Disclosure of material facts is a universal concern in contract law. When ITCO requested internal data prepared by and on behalf of Exxon Mobil, it is no surprise that Exxon Mobil would seek advice from its attorney as to how to respond. All of this is to say that the context in which the Stein Memo was produced—even before we say anything of the memorandum itself—strongly suggests that Exxon Mobil was approaching its in-house counsel for just the sort of lawyerly thing one would expect of an in-house lawyer: advice on transactional matters. Though we recognize that in-house counsel can often play a variety of roles within an organization, this record is devoid of any indication that Stein was providing business advice divorced from its legal implications.2

Especially when viewed in context, the Stein Memo cannot be mistaken for anything other than legal advice. Stein drafted a proposed response to ITCO in which she included elaborate language disclaiming liability for any reliance ITCO may have on the data, stating that the data was prepared for Exxon Mobil's own internal use and disclaiming any warranty as to the accuracy of the test results. The manifest purpose of the draft was to deal with what would be the obvious reason Exxon Mobil would seek its lawyer's advice in the first place, namely to deal with any legal liability that may stem from under-disclosure of data, hedged against any liability that may occur from any implied warranties during complex negotiations.3

For these reasons, even assuming arguendo that we are reviewing only for clear error, we are left with a “definite and firm conviction that a mistake has been committed.” United States v. U.S. Gypsum Co., 333 U.S. 364, 395, 68 S.Ct. 525, 92 L.Ed. 746 (1948). The judgment of dismissal is VACATED and REMANDED for whatever appropriate actions the district court may elect to take in light of our determination that the Stein Memo is protected by the attorney-client privilege.

FOOTNOTES

1.  We also find it unnecessary to address Exxon Mobil's nuanced contention that the district court applied an erroneously higher standard for the application of the attorney-client privilege for in-house counsel vis-à-vis outside counsel.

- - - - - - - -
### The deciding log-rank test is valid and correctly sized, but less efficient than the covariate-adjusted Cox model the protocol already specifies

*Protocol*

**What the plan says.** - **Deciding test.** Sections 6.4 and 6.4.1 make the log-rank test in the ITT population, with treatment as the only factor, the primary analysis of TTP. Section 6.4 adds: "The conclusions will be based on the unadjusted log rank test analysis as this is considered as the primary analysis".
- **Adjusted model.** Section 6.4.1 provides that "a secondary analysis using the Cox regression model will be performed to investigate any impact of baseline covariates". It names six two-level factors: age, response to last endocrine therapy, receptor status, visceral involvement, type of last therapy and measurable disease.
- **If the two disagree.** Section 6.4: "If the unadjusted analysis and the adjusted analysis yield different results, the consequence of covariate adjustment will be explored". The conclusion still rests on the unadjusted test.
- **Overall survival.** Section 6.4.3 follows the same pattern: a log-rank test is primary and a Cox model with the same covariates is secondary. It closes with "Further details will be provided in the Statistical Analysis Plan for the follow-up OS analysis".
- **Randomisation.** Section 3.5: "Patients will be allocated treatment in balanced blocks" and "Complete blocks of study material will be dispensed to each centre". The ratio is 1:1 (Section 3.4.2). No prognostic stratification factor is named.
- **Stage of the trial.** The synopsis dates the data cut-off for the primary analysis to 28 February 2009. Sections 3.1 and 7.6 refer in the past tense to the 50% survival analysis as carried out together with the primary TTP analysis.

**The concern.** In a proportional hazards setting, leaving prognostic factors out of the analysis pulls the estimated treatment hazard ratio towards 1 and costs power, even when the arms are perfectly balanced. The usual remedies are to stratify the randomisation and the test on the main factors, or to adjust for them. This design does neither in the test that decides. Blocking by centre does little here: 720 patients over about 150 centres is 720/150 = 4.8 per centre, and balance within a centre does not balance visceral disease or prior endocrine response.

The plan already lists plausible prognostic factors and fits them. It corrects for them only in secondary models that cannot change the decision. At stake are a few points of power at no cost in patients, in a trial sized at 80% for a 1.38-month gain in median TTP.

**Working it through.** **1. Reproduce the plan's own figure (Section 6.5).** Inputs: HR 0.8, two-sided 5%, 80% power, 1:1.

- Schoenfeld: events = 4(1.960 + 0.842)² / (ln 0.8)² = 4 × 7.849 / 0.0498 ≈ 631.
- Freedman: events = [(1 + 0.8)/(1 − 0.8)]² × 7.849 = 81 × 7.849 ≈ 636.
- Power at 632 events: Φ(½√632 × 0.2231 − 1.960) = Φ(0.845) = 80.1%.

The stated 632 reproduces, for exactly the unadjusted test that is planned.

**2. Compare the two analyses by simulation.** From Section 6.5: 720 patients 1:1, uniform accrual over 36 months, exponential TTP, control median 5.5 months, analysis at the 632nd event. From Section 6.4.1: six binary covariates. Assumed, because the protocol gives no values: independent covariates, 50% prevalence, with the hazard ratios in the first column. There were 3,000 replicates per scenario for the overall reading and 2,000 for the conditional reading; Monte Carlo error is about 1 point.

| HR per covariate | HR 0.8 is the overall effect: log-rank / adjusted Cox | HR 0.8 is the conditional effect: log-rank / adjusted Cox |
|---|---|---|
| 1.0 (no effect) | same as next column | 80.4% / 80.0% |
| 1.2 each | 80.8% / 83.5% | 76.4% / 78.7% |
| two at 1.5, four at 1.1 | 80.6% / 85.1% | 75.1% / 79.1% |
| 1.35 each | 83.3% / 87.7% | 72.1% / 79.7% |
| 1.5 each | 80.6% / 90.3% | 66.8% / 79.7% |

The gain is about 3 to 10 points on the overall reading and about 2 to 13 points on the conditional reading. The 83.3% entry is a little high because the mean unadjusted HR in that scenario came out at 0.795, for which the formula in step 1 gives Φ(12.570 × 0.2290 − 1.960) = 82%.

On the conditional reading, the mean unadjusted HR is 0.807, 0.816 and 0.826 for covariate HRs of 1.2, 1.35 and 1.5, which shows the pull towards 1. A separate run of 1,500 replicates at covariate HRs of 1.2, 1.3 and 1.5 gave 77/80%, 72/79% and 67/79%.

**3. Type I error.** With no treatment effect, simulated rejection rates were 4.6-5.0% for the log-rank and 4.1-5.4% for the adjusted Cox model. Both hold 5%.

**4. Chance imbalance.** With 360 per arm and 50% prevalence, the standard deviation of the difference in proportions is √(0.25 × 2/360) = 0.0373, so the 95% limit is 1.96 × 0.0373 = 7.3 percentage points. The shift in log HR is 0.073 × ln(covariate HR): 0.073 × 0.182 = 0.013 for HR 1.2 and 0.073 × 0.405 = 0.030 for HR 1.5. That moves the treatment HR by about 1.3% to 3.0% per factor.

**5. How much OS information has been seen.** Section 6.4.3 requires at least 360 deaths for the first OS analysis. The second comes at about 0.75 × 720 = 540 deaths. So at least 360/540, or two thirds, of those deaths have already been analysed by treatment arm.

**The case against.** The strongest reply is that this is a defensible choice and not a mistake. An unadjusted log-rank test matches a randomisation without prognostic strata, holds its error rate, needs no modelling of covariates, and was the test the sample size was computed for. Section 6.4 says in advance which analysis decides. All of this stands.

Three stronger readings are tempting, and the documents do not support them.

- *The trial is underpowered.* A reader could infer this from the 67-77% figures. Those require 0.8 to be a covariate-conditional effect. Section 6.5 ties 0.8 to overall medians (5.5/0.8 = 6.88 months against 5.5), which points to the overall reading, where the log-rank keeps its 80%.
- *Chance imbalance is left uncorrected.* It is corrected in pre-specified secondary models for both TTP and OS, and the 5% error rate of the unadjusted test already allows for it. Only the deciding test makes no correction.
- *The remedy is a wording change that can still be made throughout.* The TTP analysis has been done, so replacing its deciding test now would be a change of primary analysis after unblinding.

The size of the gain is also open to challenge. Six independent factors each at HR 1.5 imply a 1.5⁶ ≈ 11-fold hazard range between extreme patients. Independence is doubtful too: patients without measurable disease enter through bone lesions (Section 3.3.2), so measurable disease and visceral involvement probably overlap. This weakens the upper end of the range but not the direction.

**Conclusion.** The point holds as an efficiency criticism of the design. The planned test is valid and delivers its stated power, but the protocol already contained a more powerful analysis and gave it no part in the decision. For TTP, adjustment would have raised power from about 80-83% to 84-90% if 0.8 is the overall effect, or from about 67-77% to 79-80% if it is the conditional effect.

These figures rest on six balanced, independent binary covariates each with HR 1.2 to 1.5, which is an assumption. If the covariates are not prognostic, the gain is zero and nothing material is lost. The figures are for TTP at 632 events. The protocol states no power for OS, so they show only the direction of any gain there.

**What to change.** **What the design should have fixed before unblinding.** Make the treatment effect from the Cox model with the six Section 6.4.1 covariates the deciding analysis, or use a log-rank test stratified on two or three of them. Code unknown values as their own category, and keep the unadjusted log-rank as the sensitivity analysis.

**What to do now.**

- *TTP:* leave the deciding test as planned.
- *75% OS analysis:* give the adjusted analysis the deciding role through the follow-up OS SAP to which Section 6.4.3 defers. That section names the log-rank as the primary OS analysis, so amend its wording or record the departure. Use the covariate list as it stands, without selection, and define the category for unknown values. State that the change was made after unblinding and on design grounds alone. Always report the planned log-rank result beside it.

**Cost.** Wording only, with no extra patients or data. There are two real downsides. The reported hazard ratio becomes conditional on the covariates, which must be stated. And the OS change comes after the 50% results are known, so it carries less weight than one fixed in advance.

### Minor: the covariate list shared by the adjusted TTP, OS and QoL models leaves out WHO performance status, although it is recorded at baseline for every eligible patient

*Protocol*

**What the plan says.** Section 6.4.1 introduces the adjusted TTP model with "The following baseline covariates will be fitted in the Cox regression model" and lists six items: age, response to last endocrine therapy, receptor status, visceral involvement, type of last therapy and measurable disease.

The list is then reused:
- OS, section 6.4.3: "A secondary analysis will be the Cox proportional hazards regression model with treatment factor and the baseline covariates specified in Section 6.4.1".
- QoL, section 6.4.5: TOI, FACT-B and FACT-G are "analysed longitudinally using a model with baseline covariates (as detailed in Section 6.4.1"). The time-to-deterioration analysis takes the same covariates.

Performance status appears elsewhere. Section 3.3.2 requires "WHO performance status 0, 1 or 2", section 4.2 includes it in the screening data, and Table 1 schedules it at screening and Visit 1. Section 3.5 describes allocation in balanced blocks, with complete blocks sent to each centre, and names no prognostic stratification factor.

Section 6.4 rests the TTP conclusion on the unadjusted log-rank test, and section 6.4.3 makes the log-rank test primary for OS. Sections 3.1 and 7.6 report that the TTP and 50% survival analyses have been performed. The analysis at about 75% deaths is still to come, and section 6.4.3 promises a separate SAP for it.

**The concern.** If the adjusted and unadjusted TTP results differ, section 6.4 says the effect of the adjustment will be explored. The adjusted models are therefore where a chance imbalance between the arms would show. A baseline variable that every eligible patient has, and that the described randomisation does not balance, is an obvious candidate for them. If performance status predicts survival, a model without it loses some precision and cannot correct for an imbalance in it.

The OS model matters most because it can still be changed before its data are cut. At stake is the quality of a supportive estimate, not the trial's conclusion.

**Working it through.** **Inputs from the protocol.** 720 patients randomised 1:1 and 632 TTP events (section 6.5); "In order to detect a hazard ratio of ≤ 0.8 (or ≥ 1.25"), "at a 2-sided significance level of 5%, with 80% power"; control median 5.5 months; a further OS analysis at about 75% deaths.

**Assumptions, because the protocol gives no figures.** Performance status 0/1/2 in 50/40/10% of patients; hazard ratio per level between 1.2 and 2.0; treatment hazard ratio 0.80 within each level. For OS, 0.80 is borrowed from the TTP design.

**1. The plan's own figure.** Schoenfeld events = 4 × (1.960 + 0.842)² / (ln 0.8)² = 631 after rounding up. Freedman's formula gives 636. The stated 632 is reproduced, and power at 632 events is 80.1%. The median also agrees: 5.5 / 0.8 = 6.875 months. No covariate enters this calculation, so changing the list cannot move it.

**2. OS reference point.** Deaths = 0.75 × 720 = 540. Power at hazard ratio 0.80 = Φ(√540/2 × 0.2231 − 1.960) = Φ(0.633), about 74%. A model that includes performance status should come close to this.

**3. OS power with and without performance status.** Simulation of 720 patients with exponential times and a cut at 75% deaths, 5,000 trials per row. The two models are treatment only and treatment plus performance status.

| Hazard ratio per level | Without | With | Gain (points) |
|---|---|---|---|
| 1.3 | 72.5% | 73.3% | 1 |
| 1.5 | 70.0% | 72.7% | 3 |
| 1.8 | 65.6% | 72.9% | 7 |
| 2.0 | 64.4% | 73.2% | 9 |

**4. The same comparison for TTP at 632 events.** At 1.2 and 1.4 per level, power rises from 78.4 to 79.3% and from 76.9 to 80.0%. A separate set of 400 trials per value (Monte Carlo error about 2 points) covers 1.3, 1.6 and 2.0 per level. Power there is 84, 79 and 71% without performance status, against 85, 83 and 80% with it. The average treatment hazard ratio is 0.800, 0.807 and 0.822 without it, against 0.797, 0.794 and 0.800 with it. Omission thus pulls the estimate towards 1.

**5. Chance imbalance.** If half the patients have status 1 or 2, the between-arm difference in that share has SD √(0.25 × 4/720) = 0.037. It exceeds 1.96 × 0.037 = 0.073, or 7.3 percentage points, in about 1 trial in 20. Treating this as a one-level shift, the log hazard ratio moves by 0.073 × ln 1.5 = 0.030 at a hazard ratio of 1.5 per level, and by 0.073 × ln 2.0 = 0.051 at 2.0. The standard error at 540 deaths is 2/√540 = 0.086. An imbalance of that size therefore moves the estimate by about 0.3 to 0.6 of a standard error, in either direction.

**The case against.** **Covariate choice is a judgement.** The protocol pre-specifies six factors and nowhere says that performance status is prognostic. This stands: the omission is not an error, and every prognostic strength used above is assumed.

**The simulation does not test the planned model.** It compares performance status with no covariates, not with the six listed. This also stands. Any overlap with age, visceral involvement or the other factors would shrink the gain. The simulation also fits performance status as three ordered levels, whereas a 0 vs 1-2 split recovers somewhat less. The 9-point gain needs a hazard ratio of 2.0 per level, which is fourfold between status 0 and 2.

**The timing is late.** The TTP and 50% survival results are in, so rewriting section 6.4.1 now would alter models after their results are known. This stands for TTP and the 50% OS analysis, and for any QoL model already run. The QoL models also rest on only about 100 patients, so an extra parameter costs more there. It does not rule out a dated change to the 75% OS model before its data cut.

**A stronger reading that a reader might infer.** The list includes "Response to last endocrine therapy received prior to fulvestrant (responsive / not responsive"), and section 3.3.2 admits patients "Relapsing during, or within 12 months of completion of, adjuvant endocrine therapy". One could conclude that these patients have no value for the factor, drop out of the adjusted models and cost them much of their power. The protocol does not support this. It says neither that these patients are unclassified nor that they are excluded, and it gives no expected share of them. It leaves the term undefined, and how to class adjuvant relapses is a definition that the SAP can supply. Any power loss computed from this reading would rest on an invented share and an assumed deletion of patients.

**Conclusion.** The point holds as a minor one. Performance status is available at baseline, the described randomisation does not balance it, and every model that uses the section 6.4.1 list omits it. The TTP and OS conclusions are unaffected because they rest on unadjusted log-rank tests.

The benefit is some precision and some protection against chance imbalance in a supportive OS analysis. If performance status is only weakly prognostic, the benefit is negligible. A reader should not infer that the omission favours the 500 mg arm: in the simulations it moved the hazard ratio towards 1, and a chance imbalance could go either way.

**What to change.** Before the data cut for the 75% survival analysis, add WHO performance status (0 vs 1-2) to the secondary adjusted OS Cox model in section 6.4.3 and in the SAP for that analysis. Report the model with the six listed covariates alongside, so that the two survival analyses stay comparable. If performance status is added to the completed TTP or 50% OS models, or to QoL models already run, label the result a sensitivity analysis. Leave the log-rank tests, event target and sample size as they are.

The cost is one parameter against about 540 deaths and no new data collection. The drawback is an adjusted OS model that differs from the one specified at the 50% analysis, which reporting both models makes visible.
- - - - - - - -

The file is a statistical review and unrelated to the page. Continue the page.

2.  Cf. State v. Montgomery, 499 So.2d 709, 713 (La.App. 3d Cir.1986), (holding defense attorney communications from defense attorney not to be privileged because record established that the advice was sought as that of a friend, not a client), writ denied, 502 So.2d 106 (La.1987).

3.  See LGS Natural Gas Co. v. McFarland Energy, Inc., Civ. Ac. No. 96–3163, 1997 WL 96376 (E.D.La. Mar.5, 1997) (opinion of magistrate judge) (holding, as privileged, various drafts of handwritten notes and editions made to drafts of a written contract, assuming—without having direct evidence other than the nature of the notes themselves—that they were made by in-house counsel); cf. Se. Pa. Transp. Auth. v. Caremark PCS Health, L.P., 254 F.R.D. 253 (E.D.Pa.2008); R.J. Reynolds Tobacco Co. v. Premium Tobacco Stores, Inc., 2001 WL 1286727 (N.D.Ill. Oct.24, 2001) (both applying the attorney-client privilege for advice over the implications of proposed contract terms). See also Brookshire Bros. Holding, Inc. v. Total Containment, Inc., 2:04–CV–1150, 2006 WL 845731 (W.D.La. Mar.30, 2006) (holding that an email to a person who was both in-house counsel and a “Chief Administrative Officer” was not protected where there was no indication in the email that the person was approached as a lawyer for legal advice).

JERRY E. SMITH, Circuit Judge:

FindLaw Career Center


      Post a Job  |  View More Jobs

    View More